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Heterogeneity and attribute non-attendance in preferences for peatland conservation
- Grammatikopoulou, Ioanna, Pouta, Eija, Artell, Janne
- Forest policy and economics 2019 v.104 pp. 45-55
- case studies, decision making, issues and policy, land management, models, peatlands, zero tolerance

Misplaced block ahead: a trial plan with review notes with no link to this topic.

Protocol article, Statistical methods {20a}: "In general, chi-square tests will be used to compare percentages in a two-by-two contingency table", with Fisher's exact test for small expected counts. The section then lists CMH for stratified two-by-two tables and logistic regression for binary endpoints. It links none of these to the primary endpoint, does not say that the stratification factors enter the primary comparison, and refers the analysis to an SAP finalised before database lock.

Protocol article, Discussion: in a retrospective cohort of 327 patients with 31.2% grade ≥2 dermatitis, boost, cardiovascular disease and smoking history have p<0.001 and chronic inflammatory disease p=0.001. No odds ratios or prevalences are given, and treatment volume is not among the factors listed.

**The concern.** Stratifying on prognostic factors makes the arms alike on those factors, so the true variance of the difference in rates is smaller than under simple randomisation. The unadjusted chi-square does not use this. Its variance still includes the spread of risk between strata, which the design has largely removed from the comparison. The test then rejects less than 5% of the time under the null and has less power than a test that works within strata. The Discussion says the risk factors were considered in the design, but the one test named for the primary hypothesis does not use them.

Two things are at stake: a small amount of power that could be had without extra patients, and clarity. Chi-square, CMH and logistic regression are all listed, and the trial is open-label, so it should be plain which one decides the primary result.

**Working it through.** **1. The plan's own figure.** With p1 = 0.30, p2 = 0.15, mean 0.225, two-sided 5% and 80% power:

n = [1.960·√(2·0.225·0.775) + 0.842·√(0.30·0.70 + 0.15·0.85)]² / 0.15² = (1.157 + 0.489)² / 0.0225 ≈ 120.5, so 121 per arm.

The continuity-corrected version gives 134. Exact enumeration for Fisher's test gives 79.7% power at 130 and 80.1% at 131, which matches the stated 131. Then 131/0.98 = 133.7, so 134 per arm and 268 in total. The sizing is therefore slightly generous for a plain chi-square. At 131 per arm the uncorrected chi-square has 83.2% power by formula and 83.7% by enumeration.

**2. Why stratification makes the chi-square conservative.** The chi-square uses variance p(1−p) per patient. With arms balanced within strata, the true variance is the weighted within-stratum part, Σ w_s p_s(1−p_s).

- Choice making is often susceptible to processing strategies, such as attribute non-attendance (ANA) where respondents make their choices based on only a subset of attributes. Such strategies can be the reason for heterogeneity in preferences and need to be detached from regular taste heterogeneity. A common approach to accommodate heterogeneity in the presence of ANA strategies is the Latent Class (LC) confirmatory approach where zero sensitivity in attributes is imposed through fixed to zero values. In case of no constraints, the approach is referred to as a LC exploratory one. Outcomes from past literature have been mixed about the comparative performance of these two approaches. In this study we apply both approaches in order to study the heterogeneity in preferences for peatland conservation. We assume ANA strategies based on the specifics of our case study which are related to contradictories in the use of peatlands. We find that the LC confirmatory model resulted in a better performance than the LC exploratory model. Almost one out of every two respondents behaved in a non-standard way during the decision-making process. Both approaches reached almost the same suggestions about the relative importance of peatland attributes while the exploratory approach provided overestimated welfare benefits compared to the confirmatory approach. This is due to the proportion of people that placed no importance on the tax parameter revealed by the confirmatory model. We conclude that the way that a confirmatory model is specified is a crucial decision to make during the studying of ANA, and that in case of strong assumptions of such strategy a confirmatory model, if properly specified, it provides a good representation of heterogeneity. Ignoring ANA strategies may lead to misleading welfare estimates but at the same time it is challenging to obtain solid and comprehensive benefit estimates for policy implications, particularly in case of cost non-attendance.